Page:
A recent decision by the West Virginia Supreme Court of Appeals could significantly increase the potential for litigation arising from adverse privileging decisions by healthcare institutions in the state. Under the Court’s prior jurisprudence in Mahmoodian v. United Hospital Center, Inc., healthcare institutions enjoyed substantial discretion and immunity for decisions terminating privileges of healthcare providers. The long-standing Mahmoodian decision provided that “[t]he decision of a private hospital to revoke, suspend, restrict or to refuse to renew the staff appointment or clinical privileges of a medical staff member is subject to limited judicial review…”
However, the Court’s opinion in Camden-Clark Memorial Hospital Corporation v. Nguyen, No. 16-0834, held that a hospital lacked the qualified immunity set forth in Mahmoodian if the physician alleges that the decision was taken in retaliation for an alleged complaint as to quality of care or patient safety. The Court further held that a hospital could potentially be liable for the employment decision of a related corporation that followed the credentials decision, and that a credentials decision could constitute the intentional infliction of emotional distress. Notably, the Court reached its conclusion in a case in which (1) the physician admittedly did not meet a hospital requirement for board certification, and (2) the physician did not take advantage of fair hearing procedures to challenge the decision not to renew privileges. The Court stressed that the decision would not necessarily apply in cases involving an appeal after hospital hearing procedures, thus creating an incentive for disgruntled physicians to disregard hospital procedural rights and go straight to litigation.
The result of the decision in Nguyen was not only the survival of the provider’s claims, but also the initiation of costly discovery. The factual background of Nguyen was complex, and arose out of a contractual claim by a corporation related to the hospital that terminated Dr. Nguyen’s employment and then sued based on the failure to obtain post-employment “tail” coverage. Healthcare institutions should be aware of the potential impact of the Court’s decision in future privileging and employment decisions, which can involve the intersection of professional liability, healthcare regulation, and employment principles.
In 2013, Dr. Nguyen executed a new employment agreement with the Corporation; however, notwithstanding this new agreement, the hospital declined to renew his application for privileges to practice because of his failure to obtain board certification. After the hospital declined to renew his privileges, Dr. Nguyen was terminated from his employment. At the meeting to terminate his employment, Dr. Nguyen alleged that the Corporation’s administrator advised him that he was not required to obtain “tail coverage” as required by his employment agreement.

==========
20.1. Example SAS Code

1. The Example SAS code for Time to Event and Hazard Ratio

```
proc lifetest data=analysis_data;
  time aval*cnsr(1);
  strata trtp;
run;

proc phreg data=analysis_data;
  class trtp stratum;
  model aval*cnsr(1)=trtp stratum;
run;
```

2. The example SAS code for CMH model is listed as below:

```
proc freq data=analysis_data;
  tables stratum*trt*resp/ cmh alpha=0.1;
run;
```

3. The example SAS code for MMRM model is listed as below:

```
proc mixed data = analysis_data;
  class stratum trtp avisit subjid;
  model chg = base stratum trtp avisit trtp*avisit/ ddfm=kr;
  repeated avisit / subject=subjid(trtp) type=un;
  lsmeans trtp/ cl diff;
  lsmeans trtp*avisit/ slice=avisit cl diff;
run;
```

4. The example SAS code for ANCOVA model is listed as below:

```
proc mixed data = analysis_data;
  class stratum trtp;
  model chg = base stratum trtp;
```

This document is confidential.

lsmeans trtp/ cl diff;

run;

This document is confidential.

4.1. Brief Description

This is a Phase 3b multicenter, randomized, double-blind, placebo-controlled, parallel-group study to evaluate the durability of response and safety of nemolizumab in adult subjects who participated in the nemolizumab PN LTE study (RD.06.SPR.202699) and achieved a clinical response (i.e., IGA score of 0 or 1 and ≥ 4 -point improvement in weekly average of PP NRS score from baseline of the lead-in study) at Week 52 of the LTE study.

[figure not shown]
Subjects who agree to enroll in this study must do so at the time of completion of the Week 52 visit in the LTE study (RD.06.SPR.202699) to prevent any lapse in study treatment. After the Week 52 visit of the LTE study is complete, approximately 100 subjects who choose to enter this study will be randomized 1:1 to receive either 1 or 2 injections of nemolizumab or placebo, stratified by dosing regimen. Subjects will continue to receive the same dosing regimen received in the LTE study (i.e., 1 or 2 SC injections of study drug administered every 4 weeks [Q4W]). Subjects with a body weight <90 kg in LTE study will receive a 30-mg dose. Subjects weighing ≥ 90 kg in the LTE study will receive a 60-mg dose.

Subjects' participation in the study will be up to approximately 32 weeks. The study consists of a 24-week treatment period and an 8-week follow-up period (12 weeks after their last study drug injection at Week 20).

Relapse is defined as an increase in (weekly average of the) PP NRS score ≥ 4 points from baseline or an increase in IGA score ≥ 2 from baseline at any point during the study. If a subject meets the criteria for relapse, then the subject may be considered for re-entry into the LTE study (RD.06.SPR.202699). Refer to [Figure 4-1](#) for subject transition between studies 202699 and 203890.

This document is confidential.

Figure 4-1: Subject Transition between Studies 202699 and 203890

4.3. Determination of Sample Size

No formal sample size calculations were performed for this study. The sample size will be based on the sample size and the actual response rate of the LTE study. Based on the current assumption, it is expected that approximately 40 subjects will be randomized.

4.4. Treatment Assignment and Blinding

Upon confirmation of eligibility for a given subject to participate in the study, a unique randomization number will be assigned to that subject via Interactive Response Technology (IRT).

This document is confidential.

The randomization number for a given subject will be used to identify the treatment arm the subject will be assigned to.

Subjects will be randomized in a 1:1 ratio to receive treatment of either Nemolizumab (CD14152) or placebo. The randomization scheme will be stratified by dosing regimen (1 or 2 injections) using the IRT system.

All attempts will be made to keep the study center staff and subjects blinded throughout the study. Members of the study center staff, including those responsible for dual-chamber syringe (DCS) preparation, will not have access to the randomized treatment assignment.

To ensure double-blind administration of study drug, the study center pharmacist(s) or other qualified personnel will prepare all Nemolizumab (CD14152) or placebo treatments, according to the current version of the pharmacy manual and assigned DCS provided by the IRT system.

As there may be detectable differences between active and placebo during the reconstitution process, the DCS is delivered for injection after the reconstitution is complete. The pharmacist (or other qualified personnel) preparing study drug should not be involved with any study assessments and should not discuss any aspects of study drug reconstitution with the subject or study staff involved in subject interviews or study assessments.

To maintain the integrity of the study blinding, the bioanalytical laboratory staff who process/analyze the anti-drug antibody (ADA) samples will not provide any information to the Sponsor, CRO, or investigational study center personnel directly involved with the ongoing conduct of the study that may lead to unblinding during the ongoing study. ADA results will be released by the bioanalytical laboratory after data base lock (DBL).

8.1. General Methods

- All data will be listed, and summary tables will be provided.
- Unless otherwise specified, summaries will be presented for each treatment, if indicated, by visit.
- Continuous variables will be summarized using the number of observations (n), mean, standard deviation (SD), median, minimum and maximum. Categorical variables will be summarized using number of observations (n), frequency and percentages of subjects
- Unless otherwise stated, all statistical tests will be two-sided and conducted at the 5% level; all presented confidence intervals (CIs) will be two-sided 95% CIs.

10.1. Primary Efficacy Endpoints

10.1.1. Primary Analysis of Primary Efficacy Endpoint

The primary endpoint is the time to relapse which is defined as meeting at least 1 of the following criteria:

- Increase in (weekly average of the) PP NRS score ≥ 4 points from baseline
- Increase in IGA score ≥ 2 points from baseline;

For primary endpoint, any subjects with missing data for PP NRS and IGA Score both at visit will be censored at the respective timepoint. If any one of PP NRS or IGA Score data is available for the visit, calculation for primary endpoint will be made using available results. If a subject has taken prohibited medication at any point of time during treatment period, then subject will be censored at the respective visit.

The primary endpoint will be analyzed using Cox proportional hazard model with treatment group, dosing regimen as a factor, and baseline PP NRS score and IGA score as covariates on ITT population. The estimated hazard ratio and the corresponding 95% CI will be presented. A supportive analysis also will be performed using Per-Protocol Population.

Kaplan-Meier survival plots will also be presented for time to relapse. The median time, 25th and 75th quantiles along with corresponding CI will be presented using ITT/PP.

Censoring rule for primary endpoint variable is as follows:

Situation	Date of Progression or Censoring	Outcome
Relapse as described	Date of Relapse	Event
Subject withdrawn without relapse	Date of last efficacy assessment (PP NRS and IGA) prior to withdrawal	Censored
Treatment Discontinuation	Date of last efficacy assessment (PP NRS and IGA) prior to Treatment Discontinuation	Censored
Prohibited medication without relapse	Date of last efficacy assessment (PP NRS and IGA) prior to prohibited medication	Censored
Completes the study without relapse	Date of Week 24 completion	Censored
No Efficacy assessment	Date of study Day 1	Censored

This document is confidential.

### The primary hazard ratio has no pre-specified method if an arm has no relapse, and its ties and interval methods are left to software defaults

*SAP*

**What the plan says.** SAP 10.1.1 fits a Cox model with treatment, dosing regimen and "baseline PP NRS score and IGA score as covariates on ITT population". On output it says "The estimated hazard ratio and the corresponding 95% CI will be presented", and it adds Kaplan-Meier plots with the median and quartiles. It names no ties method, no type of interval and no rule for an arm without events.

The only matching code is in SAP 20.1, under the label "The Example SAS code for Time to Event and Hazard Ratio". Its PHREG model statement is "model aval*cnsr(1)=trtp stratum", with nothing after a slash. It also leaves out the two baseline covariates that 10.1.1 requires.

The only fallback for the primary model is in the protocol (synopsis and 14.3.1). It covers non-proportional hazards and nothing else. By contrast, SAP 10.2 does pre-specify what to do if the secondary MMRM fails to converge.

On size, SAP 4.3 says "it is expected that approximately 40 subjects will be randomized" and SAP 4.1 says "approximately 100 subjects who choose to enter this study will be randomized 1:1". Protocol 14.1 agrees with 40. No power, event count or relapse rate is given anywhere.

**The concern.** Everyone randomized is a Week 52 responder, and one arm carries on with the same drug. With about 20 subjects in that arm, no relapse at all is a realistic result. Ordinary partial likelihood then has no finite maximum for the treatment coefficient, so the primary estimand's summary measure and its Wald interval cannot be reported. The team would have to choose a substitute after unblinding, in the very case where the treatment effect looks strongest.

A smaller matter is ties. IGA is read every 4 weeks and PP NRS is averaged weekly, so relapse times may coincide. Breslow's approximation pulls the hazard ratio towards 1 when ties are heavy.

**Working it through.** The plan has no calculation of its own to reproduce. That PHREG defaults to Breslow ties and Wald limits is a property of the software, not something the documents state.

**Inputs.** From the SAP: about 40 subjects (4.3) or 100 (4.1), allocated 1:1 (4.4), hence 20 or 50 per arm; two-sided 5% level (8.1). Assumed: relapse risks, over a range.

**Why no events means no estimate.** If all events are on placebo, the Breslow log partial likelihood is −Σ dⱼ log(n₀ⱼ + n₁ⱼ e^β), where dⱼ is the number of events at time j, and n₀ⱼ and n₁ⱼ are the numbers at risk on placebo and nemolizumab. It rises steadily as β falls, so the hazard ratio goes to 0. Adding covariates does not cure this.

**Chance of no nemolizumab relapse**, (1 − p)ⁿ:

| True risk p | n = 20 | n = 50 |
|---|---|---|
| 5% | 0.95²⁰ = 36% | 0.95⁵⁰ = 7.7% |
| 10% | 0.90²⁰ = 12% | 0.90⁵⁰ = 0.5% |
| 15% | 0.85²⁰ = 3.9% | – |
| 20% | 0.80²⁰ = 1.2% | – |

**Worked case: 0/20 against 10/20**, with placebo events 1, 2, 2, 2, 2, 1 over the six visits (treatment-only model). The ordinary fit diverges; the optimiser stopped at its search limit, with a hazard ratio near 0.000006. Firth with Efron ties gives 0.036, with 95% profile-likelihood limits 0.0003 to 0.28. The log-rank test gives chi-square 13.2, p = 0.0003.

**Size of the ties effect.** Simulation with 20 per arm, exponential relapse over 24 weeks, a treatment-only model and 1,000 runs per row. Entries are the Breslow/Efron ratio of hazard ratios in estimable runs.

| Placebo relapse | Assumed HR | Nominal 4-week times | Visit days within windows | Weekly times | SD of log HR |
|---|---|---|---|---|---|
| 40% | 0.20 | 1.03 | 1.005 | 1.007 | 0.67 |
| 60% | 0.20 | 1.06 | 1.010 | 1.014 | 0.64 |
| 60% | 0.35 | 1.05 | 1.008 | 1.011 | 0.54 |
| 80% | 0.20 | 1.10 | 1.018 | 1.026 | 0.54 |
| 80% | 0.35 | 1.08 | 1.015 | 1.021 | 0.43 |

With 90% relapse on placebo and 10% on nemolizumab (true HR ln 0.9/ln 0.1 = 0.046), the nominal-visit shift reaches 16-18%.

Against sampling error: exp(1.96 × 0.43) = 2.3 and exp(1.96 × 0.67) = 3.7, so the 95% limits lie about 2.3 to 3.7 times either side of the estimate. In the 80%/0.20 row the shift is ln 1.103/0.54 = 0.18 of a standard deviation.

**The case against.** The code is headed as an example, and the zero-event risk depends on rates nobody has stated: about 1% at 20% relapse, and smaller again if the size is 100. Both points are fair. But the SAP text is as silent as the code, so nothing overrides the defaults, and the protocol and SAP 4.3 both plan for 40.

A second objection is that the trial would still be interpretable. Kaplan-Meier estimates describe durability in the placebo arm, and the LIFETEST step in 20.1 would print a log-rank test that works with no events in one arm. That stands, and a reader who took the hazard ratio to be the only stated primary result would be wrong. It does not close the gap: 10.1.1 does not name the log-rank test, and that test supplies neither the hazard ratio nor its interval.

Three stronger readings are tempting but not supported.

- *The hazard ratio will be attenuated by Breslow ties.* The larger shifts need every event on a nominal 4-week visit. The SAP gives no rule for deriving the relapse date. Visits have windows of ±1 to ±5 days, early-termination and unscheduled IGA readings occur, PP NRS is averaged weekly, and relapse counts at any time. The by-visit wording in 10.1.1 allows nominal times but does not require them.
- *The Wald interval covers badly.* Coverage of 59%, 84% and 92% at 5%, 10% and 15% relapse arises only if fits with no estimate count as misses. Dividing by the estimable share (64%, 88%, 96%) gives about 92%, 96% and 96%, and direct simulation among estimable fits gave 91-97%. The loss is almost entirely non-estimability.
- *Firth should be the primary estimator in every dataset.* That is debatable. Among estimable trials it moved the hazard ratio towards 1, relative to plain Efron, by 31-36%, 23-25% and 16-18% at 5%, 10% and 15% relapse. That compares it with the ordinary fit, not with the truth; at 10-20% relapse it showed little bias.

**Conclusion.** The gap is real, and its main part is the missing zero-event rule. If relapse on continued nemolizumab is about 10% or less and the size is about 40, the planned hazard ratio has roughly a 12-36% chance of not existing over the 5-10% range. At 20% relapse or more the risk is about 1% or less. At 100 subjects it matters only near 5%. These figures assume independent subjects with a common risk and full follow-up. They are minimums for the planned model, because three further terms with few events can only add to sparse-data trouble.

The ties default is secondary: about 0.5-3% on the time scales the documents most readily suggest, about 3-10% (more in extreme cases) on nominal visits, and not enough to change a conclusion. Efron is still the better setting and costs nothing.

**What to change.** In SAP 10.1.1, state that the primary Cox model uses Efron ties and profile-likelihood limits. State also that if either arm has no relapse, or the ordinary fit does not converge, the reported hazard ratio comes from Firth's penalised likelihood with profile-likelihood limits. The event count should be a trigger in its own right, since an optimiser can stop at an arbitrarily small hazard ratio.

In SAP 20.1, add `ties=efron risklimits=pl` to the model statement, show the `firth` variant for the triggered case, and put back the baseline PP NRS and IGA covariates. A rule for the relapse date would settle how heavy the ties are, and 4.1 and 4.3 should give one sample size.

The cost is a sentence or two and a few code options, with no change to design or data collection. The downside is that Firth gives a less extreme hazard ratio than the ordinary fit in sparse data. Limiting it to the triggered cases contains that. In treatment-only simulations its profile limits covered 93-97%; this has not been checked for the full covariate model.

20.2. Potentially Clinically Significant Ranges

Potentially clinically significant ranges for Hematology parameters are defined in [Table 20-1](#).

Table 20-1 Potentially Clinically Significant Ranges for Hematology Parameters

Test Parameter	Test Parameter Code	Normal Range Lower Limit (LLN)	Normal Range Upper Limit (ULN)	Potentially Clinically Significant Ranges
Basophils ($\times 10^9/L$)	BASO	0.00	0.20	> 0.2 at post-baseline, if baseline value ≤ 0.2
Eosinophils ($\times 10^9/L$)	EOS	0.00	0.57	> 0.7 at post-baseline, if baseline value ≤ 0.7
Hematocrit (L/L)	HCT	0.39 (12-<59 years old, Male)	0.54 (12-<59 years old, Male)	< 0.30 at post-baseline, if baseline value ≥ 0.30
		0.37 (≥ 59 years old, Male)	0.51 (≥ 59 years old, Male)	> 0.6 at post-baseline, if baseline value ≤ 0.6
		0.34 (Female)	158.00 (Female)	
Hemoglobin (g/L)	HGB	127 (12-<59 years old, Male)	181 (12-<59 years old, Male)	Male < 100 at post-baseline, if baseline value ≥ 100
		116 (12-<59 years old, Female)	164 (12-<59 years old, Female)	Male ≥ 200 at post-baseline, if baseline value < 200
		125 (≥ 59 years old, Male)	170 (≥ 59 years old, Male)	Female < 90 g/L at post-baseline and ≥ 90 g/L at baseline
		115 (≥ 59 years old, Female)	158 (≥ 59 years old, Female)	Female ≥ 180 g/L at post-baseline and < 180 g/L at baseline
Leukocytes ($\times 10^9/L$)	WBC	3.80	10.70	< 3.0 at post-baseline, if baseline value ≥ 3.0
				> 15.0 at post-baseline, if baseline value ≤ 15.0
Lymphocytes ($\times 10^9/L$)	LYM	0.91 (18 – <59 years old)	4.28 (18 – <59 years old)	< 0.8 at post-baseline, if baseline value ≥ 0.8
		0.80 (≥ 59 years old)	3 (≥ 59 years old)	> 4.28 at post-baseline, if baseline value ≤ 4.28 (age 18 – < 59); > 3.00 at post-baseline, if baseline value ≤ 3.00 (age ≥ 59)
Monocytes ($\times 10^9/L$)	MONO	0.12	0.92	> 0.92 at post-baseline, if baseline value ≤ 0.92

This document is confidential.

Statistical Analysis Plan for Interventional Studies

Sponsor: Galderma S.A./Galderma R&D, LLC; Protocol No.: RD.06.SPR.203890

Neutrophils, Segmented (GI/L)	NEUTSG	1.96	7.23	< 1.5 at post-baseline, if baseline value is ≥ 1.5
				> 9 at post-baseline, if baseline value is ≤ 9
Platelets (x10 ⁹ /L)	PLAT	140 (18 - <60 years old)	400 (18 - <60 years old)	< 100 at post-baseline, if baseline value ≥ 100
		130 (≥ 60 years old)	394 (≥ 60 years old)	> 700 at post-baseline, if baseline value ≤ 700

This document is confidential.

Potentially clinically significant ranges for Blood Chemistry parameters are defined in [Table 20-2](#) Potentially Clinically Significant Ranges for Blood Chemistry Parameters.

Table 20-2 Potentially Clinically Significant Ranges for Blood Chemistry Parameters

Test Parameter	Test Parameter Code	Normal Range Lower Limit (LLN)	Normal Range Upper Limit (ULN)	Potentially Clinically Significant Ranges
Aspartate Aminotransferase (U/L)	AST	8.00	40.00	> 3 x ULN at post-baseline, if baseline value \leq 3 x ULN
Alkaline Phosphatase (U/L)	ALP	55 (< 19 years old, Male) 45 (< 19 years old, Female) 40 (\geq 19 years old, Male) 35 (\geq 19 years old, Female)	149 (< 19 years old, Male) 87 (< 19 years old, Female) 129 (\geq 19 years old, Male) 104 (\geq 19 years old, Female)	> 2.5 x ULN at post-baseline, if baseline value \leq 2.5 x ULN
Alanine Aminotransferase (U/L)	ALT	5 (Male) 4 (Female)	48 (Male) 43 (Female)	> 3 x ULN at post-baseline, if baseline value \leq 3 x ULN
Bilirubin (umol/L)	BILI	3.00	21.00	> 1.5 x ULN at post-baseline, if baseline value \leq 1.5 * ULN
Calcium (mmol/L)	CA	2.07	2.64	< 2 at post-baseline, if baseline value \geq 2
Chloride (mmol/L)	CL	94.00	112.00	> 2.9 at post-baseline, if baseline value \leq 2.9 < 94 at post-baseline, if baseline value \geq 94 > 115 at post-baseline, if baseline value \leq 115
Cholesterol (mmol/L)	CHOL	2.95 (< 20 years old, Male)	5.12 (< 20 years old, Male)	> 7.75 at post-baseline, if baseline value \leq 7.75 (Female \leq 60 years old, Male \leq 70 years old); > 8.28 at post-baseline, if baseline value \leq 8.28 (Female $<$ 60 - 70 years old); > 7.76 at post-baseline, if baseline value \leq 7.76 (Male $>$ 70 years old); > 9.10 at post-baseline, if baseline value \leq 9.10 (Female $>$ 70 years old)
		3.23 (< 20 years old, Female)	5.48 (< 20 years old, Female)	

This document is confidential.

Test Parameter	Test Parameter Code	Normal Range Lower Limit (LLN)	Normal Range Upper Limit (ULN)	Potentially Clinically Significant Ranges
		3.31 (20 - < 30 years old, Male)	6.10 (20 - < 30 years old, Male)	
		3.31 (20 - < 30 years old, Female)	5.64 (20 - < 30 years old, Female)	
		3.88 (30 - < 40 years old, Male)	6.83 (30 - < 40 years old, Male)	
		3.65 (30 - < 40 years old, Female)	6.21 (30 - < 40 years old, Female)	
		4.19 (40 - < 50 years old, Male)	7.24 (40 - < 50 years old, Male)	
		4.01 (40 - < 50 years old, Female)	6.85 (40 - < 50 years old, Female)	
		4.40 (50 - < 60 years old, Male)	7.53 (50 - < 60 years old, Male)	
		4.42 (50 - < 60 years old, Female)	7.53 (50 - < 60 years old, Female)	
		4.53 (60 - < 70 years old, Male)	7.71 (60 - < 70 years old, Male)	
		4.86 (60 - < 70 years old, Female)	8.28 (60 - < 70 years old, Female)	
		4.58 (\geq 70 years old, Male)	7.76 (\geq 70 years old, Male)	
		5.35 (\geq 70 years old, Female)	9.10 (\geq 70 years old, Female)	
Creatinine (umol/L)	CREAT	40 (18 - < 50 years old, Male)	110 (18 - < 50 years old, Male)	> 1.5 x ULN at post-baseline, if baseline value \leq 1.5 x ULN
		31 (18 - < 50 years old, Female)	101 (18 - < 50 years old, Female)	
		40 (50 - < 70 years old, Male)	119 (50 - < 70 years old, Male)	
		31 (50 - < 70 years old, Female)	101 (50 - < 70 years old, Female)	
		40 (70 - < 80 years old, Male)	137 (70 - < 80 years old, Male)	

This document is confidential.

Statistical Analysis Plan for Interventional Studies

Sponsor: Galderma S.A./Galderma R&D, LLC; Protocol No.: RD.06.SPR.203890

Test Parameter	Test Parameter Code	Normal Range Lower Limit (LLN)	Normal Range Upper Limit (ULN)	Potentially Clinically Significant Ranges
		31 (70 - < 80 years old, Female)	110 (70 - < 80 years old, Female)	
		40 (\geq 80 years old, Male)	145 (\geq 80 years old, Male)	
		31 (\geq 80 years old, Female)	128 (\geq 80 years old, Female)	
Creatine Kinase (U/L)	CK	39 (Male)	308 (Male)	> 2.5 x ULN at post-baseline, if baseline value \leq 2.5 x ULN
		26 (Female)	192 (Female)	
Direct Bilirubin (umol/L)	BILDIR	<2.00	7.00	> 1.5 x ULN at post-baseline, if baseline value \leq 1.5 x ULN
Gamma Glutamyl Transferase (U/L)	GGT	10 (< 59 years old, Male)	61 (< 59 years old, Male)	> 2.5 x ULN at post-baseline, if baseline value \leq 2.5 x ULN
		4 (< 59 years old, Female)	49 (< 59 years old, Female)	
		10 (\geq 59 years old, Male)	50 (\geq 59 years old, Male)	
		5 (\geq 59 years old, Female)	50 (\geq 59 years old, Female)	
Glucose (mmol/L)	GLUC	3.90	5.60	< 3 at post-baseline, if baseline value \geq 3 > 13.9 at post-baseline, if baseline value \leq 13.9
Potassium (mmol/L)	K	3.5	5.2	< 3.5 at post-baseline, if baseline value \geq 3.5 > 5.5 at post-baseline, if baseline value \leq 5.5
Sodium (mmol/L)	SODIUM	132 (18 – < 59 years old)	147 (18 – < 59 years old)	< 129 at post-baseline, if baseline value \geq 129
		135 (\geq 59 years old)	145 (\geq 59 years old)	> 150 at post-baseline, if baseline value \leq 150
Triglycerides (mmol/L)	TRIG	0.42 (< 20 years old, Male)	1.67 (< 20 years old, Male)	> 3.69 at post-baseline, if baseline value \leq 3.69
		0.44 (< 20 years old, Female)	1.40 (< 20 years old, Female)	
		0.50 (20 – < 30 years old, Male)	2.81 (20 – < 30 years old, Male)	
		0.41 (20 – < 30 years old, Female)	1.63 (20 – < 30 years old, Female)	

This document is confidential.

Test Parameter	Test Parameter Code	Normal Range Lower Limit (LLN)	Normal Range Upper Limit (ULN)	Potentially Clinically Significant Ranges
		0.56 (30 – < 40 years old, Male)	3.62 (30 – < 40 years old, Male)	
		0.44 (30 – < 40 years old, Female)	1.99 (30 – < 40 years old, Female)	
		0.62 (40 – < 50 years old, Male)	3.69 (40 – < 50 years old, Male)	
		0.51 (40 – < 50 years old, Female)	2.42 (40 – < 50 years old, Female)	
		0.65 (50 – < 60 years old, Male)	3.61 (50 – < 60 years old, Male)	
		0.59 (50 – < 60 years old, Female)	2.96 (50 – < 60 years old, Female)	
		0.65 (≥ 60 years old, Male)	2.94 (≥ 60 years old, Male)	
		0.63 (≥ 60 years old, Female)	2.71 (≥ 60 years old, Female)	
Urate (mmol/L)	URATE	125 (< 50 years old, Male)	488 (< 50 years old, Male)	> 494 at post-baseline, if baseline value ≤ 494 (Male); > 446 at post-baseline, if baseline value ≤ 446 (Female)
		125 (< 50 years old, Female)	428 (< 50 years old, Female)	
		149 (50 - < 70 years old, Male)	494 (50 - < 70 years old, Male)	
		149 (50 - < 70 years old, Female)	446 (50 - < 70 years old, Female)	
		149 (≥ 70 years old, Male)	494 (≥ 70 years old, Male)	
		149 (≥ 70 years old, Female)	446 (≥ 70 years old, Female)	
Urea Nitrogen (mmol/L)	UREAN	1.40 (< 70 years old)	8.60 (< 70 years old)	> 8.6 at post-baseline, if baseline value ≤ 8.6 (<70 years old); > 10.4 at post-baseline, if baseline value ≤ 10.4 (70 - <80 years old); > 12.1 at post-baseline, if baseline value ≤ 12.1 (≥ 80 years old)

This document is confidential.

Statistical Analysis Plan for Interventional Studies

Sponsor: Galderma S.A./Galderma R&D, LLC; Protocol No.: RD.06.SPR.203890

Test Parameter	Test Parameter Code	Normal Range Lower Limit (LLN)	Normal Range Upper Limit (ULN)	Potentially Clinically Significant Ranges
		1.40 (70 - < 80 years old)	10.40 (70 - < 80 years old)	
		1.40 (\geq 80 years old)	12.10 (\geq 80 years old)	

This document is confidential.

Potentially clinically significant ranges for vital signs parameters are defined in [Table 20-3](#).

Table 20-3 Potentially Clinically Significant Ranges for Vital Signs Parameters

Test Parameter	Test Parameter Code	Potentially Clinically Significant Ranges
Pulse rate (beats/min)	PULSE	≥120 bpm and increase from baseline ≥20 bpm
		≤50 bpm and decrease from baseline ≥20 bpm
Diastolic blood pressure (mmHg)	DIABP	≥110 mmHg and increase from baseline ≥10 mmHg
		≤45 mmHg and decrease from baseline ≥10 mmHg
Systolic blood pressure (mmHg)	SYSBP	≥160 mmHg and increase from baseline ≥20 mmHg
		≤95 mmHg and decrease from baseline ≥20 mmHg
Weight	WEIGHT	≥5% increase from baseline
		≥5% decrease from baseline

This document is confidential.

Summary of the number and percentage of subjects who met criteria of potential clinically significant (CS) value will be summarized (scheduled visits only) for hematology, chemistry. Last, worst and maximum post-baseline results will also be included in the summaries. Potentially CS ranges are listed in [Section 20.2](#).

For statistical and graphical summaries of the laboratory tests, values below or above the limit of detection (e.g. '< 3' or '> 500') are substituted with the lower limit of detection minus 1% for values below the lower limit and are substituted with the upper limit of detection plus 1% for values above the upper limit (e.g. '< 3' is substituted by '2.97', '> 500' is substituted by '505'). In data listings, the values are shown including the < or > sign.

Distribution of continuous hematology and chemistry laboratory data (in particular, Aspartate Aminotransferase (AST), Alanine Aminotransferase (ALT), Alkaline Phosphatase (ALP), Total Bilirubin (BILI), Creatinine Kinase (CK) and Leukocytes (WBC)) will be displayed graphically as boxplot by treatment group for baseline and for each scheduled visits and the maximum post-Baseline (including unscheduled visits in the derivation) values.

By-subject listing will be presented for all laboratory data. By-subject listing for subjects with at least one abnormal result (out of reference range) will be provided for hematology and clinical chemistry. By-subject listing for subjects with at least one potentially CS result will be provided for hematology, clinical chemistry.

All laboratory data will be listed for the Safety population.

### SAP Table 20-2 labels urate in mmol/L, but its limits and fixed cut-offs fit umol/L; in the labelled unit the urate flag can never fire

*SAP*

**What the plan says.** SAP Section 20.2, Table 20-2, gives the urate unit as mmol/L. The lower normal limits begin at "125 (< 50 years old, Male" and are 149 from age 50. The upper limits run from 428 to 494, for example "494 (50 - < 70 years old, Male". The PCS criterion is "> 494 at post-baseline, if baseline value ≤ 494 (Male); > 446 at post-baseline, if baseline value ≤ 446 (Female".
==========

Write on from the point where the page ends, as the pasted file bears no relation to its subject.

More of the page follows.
After the termination was effective, the Corporation filed an action against Dr. Nguyen for his failure to obtain tail coverage, which was associated by a cost of $67,022.00 to the Corporation. In response to the Corporation’s Complaint, Dr. Nguyen filed a third-party complaint against the hospital, alleging a cause of action under the West Virginia Patient Safety Act (“Act”), retaliatory discharge, and intentional infliction of emotional distress. As the basis for his claims, Dr. Nguyen alleged that, during his employment at the hospital, he performed call for a vascular surgeon, which was troubling because he did not have “deep-rooted expertise” in vascular surgery. His claim under the Act arose from his alleged voicing of patient safety concerns including inadequate staffing, contaminated instruments, and insufficient equipment and supplies.
The hospital moved to dismiss Dr. Nguyen’s third-party complaint, relying on the immunity established under Mahmoodian for its decision not to renew Dr. Nguyen’s privileges. The hospital further argued that its decision was justified due to Dr. Nguyen’s failure to meet the requirement to become board certified in his field.
While the Court acknowledged the compelling interest of allowing healthcare institutions to be the final arbiters of staffing decisions, the Court concluded that those interests are marginalized when a healthcare provider alleges retaliatory or discriminatory conduct prohibited by statute – such as the Patient Safety Act – that seeks to safeguard the health and safety of hospital patients. Ultimately, the Court justified its decision, stating that the “West Virginia Legislature has made clear that courts should not ignore allegations that a hospital’s actions contravene this significant public policy simply because credentialing standards or staffing privileges are implicated.” Thus, the Court concluded that Mahmoodian did not preclude Dr. Nguyen’s claims.
While the majority’s opinion affirmed the Circuit Court’s decision allowing the claims to proceed, Justice Loughry and Justice Ketchum authored pointed dissents, in opposition to the majority opinion. Stated succinctly by Justice Loughry, “[b]y blithely dismissing [quality assurance] in favor of [patient safety] under the dubious facts of this case and without fully considering the effect such holding may have on these goals, the majority has seriously jeopardized patient safety. Sadly, the majority does so for the negligible purpose of allowing a lone physician, who indisputably failed to comply with the hospital by-laws, to leverage the hospital with a separation-induced financial dispute.”
For a further discussion of this opinion to case specific facts, please contact the authors of this alert.